As humans, we’ve gradually evolved into living more sedentary lifestyles. Our ancestors were always on the move gathering food and hunting. Their diets were simple: mostly plant-based and supplemented with the meat they hunted. At that time, there were no processed or sugary foods. Due to their intensive lifestyle, our ancestors became naturally strong and fit. They were also healthier—their bodies were doing exactly what they are designed for.
Since the Agricultural Revolution, our lifestyles have changed dramatically. For the first time, we are able to live in more populated areas, towns, and cities. As we’ve begun to live in larger groups, our occupations have become more and more geared towards specialized skills. People gradually began to transition from doing physically intensive labor to working behind a desk.
The question is: Is this change a bad thing? Not necessarily. Humans have reached a higher potential and are able to produce fascinating and valuable work. However, this does mean that we need to keep a closer eye on our health. Instead of getting fit naturally through our lifestyles, we now need to work to make sure that our bodies get the nutrition and level of physical activity we need to be healthy.
Let’s take a closer look at exercise and the immune system and the many benefits.
How Does Exercise Affect the Immune System?
Exercise is very important for your health. In fact, studies have shown that exercise is a crucial factor in how well your body is able to function. Exercising isn’t just important for staying strong and fit—it improves several internal functions in your body without you even realizing it. In fact, one of the most important things exercise does is boost your immune system.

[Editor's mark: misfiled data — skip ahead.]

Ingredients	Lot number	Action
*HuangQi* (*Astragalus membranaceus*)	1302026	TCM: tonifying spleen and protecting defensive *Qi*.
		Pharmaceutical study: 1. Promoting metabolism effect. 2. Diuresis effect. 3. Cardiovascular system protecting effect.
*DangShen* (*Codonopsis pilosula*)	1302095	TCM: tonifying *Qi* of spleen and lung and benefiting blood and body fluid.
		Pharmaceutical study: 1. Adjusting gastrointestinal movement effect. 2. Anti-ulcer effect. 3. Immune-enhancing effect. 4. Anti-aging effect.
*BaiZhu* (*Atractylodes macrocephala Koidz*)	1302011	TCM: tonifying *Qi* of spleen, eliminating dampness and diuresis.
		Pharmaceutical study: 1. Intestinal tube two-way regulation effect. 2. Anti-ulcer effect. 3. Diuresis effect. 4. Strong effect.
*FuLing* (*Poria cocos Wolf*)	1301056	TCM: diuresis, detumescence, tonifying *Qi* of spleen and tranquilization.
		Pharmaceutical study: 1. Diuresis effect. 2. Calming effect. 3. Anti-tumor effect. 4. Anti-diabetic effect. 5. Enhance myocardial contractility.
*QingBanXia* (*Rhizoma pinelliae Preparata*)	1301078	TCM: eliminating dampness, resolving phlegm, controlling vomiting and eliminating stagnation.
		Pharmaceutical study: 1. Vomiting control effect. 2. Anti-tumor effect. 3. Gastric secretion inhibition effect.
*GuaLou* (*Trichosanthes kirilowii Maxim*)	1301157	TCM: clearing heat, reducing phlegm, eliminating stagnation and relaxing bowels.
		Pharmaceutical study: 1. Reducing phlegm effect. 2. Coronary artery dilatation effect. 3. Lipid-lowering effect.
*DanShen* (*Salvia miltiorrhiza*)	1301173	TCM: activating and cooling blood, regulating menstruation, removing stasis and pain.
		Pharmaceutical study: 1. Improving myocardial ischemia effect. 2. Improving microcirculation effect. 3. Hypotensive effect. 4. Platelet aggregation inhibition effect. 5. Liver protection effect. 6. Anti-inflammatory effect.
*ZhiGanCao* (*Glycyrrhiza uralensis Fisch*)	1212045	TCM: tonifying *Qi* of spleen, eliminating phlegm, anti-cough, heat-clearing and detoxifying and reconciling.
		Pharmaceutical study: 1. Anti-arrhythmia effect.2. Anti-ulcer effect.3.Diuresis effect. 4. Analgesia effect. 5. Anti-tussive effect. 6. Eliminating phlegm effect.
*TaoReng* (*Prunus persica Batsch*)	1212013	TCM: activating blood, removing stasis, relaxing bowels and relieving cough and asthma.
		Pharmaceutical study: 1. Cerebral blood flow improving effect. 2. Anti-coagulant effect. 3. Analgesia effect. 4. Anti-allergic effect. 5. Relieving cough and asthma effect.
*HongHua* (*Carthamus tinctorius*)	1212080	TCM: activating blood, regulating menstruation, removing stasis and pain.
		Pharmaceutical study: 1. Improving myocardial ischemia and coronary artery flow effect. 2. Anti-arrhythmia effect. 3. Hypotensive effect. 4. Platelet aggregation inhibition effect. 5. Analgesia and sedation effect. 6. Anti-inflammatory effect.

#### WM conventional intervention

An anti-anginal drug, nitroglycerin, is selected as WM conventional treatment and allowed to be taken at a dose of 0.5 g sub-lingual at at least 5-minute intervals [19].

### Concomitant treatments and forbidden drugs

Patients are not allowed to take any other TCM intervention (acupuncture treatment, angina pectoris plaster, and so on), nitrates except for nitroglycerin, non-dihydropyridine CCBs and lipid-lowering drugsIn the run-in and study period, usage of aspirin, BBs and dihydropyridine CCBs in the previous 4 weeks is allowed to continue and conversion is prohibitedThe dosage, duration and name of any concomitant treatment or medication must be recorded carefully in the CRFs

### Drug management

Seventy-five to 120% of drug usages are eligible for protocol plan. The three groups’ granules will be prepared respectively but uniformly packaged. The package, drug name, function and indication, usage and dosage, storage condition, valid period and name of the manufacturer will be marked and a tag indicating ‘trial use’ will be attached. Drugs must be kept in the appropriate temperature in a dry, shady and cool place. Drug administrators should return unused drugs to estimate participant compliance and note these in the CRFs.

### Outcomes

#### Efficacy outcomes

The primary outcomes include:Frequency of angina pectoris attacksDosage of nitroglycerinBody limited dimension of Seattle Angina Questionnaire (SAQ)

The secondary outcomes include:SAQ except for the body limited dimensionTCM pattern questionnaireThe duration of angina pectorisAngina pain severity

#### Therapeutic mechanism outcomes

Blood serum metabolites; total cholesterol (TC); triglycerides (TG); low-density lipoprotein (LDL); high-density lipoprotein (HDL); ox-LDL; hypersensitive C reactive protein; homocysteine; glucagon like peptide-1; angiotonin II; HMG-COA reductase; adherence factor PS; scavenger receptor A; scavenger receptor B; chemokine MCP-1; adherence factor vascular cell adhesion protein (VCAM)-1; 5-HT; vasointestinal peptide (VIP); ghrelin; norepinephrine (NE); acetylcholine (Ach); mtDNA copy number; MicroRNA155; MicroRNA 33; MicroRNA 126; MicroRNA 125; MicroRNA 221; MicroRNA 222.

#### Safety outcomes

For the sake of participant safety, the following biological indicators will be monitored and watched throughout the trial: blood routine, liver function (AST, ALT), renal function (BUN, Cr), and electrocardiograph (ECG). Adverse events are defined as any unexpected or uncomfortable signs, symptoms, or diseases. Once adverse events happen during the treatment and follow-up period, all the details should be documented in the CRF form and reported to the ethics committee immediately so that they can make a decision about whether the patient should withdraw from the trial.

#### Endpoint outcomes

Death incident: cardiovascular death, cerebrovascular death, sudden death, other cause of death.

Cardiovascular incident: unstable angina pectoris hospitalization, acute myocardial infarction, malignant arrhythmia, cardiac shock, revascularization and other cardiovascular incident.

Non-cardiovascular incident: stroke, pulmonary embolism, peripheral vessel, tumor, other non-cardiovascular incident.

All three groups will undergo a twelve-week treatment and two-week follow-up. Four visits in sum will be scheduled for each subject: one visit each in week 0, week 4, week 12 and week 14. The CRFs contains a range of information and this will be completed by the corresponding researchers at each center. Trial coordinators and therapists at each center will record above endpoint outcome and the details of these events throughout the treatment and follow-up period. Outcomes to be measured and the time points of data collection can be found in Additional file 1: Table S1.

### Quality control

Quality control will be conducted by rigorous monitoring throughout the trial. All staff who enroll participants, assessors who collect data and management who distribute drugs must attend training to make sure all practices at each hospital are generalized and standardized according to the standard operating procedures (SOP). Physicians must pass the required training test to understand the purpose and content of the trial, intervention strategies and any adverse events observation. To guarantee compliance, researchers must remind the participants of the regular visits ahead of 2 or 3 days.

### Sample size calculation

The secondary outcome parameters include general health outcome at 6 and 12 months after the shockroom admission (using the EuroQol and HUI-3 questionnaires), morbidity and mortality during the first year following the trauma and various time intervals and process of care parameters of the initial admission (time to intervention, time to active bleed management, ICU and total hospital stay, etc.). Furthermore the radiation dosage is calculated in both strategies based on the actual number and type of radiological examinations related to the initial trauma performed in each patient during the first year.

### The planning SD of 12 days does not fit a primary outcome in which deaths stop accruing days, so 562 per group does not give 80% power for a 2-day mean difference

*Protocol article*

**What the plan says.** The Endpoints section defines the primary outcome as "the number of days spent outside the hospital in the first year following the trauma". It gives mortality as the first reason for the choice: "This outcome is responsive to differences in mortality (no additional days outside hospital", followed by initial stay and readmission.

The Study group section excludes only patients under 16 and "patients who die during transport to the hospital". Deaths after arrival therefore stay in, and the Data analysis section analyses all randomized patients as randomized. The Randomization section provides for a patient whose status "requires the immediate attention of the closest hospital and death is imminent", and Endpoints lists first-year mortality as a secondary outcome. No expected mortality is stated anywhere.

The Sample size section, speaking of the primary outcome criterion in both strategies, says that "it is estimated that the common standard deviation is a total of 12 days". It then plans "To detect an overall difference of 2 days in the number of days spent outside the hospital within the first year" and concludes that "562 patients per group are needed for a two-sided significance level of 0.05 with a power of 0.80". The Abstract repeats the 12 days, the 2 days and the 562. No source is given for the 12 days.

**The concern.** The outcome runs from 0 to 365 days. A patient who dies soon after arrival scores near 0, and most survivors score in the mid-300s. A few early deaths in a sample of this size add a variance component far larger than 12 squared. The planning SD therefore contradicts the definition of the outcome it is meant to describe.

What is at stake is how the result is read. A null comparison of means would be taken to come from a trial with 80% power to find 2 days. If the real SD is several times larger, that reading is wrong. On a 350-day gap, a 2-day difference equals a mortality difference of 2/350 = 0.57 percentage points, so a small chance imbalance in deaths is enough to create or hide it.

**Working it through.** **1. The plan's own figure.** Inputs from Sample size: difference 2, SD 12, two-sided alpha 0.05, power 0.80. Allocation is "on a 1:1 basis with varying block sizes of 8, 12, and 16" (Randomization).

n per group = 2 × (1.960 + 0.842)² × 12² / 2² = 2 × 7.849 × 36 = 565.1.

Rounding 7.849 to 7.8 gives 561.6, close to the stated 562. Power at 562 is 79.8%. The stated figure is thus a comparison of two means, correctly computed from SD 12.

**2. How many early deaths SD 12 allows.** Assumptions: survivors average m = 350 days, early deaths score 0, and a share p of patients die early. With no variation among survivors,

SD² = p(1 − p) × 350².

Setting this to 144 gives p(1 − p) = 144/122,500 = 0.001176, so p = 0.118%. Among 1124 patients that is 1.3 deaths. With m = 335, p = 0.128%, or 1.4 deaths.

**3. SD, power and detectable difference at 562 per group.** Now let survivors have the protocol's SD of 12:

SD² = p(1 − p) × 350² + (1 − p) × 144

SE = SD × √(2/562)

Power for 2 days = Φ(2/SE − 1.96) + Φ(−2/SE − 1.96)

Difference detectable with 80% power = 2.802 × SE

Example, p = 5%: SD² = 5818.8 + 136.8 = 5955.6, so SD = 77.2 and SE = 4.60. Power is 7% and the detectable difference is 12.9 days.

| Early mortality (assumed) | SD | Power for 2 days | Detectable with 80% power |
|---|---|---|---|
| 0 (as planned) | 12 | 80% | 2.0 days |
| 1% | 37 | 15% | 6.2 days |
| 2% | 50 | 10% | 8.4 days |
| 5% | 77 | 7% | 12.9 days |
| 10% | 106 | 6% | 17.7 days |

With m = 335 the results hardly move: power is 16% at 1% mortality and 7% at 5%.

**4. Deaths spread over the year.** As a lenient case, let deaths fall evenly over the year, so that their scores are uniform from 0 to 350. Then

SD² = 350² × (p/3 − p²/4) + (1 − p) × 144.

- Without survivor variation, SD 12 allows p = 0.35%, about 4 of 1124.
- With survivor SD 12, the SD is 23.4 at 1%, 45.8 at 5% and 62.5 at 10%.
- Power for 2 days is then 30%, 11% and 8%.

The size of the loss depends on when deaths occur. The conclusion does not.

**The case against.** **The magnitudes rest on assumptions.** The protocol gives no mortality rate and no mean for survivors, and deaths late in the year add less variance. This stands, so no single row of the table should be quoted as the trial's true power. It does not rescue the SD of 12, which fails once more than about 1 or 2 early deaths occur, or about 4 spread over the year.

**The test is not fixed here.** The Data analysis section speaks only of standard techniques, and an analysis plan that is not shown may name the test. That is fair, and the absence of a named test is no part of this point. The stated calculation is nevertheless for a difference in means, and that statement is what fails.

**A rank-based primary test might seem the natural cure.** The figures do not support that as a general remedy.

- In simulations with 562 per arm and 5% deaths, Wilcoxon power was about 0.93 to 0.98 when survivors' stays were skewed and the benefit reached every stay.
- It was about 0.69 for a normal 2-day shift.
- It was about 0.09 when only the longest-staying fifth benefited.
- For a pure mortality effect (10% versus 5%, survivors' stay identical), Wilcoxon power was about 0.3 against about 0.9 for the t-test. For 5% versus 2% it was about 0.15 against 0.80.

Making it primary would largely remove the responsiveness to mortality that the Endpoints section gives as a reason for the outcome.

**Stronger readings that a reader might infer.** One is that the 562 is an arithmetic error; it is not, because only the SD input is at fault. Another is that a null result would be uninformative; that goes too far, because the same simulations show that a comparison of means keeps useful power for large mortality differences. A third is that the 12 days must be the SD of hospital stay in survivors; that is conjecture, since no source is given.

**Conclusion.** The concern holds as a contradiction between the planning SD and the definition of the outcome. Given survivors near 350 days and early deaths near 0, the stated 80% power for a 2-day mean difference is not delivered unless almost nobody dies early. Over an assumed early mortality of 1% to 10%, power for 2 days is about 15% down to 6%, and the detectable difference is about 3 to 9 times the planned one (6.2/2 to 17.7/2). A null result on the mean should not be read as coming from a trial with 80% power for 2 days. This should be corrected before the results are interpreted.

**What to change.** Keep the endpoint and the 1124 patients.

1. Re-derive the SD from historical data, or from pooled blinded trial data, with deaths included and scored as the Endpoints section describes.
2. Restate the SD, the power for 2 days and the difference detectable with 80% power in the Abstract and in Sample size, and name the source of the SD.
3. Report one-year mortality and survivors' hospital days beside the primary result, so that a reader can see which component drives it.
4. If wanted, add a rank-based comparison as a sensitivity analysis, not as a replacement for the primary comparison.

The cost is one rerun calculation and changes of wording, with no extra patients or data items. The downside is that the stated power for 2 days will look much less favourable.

According to the World Health Organization (WHO), physical inactivity is one of the 10 leading causes of death in developed countries and is responsible for 1.9 million deaths around the world every year.
On the flip side, the benefits of exercising extend past simply being in good physical shape. Exercising has long-term benefits for your health, including:
- Helping your body fight against cardiac aging
- Maintaining a low resting heart rate
- Stabilizing blood pressure
- Combating the onset of diabetes
- Maintaining a healthy cholesterol balance
- Fighting osteoporosis
- Reducing stress, anxiety, and depression
Studies show that physical activity increases life expectancy. It also lowers the risk of developing conditions like heart disease, hypertension, and diabetes. Physical activity also improves mental health and mood. Exercising improves the health of your muscles, bones, and joints and decreases the weakening effects of age.
Additionally, high-intensity exercises like interval training (HIIT) reduce lymphocyte oxidative stress and reduce antigen-induced proliferation . Long-distance exercise helps increase the number of circulating immune cells that flood the bloodstream with neutrophils, monocytes, and lymphocytes like T cells and B cells. This means that exercise is a physical stress that increases the number of immune cells circulating in the blood. So, exercise not only makes you physically stronger, it also boosts your immune system, making your body better at fighting off disease.
In a study, after a vigorous, steady workout lasting for 45–60 minutes, a dramatic influx of natural killer cells rose. This appears to be a highly specialized and systematic response that your body only produces under this circumstance. It also indicates that exercise serves a unique function for your immune system: it redeploys immune cells to peripheral tissues (e.g. mucosal surfaces) to conduct immune surveillance. This means that these immune cells identify and eradicate other cells that have been infected with pathogens—invasive substances like viruses or bacteria—or are damaged in a way that is potentially harmful. This finding has been coined the acute stress/exercise immune-enhancement hypothesis.
This is a lot of information, so let’s recap. Scientific evidence strongly suggests that, after a few hours of intensive exercise, lymphocytes and other immune cells become hyper-vigilant and are able to detect pathogens faster than usual. Furthermore, exercise mobilizes these lymphocytes, allowing them to circulate through the body quicker. This enables them to reach and protect peripheral tissues in the body that are less visited by immune cells.